Prague, Feb 1 (CTK) – The Czech General Staff has submitted updated demands on the purchase of new multipurpose helicopters to Defence Minister Karla Slechtova who will decide how the tender will be organised, Chief-of-Staff Josef Becvar told journalists on Thursday.
Slechtova ordered the Czech military to specify their demands on the helicopters by the end of January. Becvar said she received the updated specification on Wednesday.
Defence Ministry spokesman Jan Pejsek said the ministry will not address only a single country.
Neither Pejsek nor Becvar would give any details on the updated demands.
“The specification is not a public document, it contains sensitive data. The basic parameters remain unchanged: we want to buy 12 helicopters that will be used for transport of people and equipment and for combat support of ground forces,” Pejsek said.
The new helicopters would replace the Russian-made combat Mi-24/35s.
Becvar said 41 of the 51 helicopters used by the Czech military were made in Russia.
He said the Central and East European countries of the former Soviet bloc try not to rely on Russian aircraft. “It causes enormous problems, spare parts are lacking. We are in fact captives of the Russian suppliers,” Becvar said.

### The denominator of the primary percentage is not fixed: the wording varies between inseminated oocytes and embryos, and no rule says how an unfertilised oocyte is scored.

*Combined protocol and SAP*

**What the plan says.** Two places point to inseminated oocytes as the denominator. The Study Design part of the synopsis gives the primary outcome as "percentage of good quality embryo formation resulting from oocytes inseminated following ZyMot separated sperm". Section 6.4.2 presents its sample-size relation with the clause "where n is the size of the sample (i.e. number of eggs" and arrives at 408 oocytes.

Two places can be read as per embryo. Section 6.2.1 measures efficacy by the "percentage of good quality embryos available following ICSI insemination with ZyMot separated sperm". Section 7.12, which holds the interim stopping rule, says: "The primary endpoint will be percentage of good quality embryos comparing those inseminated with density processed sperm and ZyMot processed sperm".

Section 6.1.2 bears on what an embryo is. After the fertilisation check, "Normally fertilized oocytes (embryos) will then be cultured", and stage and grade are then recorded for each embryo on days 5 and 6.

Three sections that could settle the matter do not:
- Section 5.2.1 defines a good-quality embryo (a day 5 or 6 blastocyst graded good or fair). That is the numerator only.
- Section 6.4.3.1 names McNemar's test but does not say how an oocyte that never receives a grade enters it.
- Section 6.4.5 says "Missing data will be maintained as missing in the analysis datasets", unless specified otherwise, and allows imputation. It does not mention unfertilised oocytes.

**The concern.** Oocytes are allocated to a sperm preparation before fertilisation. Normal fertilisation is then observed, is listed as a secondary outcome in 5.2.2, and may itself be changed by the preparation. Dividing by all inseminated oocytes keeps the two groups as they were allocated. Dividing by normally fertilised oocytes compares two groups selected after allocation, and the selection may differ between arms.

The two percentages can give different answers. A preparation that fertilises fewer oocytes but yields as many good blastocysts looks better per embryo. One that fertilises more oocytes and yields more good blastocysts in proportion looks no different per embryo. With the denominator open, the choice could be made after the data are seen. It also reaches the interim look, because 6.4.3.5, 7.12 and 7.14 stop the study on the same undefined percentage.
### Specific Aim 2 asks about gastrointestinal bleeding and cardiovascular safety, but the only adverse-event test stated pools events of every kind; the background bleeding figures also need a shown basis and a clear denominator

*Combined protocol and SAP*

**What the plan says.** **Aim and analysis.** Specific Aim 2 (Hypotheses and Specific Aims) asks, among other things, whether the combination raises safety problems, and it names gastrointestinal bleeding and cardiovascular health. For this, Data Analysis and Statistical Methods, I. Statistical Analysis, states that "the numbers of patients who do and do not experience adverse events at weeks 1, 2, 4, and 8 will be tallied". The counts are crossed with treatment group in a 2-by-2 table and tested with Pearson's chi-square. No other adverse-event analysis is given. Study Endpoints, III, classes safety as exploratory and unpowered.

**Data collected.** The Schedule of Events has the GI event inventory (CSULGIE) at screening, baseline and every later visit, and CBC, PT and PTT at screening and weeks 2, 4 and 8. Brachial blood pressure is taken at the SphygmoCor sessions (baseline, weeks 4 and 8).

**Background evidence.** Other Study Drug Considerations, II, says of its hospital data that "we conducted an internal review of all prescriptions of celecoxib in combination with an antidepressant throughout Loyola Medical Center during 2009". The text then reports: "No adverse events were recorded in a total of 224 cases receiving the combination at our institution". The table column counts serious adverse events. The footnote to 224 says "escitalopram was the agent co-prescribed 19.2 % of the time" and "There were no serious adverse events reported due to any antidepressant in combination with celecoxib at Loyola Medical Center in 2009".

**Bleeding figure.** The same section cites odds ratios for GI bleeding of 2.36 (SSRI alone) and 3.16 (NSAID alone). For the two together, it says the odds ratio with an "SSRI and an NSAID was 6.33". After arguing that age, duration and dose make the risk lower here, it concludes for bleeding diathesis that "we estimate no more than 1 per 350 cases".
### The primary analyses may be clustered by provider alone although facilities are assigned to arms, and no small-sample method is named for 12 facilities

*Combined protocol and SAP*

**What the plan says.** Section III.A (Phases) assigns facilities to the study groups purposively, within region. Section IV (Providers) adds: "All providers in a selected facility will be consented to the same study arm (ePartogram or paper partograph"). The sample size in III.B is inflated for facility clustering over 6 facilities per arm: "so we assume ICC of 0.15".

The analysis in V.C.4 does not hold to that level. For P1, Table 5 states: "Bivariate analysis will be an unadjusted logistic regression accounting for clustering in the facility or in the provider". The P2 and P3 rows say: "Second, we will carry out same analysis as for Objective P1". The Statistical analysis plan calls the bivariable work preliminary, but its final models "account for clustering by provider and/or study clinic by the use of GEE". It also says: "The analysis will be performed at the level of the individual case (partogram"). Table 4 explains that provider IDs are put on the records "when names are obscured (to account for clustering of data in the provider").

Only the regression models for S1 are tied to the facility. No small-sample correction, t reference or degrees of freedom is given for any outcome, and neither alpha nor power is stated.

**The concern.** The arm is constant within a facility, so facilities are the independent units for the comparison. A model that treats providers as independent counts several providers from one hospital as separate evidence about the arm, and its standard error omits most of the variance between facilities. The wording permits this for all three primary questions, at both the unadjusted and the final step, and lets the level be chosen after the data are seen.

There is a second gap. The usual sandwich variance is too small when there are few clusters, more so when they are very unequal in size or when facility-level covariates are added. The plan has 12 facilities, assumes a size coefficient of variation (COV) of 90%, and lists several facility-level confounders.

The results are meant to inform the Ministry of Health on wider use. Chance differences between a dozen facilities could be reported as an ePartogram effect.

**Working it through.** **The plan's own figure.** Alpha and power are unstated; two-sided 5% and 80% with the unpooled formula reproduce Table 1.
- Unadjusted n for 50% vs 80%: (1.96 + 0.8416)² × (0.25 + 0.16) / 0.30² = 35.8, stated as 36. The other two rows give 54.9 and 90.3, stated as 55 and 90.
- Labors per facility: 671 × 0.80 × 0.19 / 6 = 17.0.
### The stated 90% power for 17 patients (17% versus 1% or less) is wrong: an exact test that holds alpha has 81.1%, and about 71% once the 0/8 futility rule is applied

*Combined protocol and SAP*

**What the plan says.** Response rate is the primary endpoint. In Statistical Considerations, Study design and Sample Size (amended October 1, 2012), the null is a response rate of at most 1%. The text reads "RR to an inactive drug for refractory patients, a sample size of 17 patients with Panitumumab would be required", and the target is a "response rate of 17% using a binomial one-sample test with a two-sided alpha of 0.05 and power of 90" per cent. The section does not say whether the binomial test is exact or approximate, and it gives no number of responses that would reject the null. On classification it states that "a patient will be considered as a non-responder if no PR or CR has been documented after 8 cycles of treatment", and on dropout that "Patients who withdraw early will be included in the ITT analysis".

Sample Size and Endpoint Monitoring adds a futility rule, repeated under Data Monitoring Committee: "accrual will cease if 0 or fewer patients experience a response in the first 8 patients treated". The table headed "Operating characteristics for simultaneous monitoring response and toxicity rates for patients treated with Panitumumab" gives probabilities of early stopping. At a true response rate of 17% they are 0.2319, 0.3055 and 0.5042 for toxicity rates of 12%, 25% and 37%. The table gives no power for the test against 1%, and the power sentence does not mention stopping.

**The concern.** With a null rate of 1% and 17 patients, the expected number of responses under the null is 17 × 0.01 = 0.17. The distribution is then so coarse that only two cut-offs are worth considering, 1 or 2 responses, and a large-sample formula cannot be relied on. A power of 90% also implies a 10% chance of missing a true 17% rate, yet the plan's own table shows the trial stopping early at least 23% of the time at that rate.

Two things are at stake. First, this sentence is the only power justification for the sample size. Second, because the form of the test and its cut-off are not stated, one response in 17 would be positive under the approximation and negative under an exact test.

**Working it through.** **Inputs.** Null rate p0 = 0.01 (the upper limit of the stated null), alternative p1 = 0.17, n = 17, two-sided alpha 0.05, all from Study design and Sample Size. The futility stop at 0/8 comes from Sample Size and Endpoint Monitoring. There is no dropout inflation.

According to previous estimates, the military would buy the helicopters for 10-15 billion crowns. The Czech governments addressed the U.S. and Italian governments in the past.
According to earlier statements, the U.S. government is to offer its UH-1Y helicopters from the firm Bell, while the Italian government is to offer the AgustaWestland AW139M helicopters from the firm Leonardo.
Slechtova said last week the bids that the Defence Ministry received within its marketing survey do not correspond to the set demands because they cannot be met. She challenged the idea that the Czech military would need something that is not on the market.
Becvar on Thursday rejected the opinion that the military’s demands were unrealistic. He said the demands correspond to the prospect that the helicopters will be used in the next 25 years. “This is no science fiction. Technologies are developed with immense speed and we cannot be a helicopter that meets the conditions of present combat,” he said.
“We know that such helicopters can be bought,” Becvar said.
The helicopters may be deployed in operations only after five to 15 years, he said.
Becvar also said he believes that the tender for the purchase of army radar systems from Israel would be prepared within a few weeks. The military should buy eight MADR 3D radars for 3.5 billion crowns from Israel to replace its outdated Soviet-made radars.
Former defence minister Martin Stropnicky decided last year to let his successor sign the contract. Slechtova had all big purchases checked. She said the Czech National Cyber Security Office (NUKIB) did not approve the MADR radars.
“I believe it is developing well. We are in contact with the national cyber security office,” Becvar said.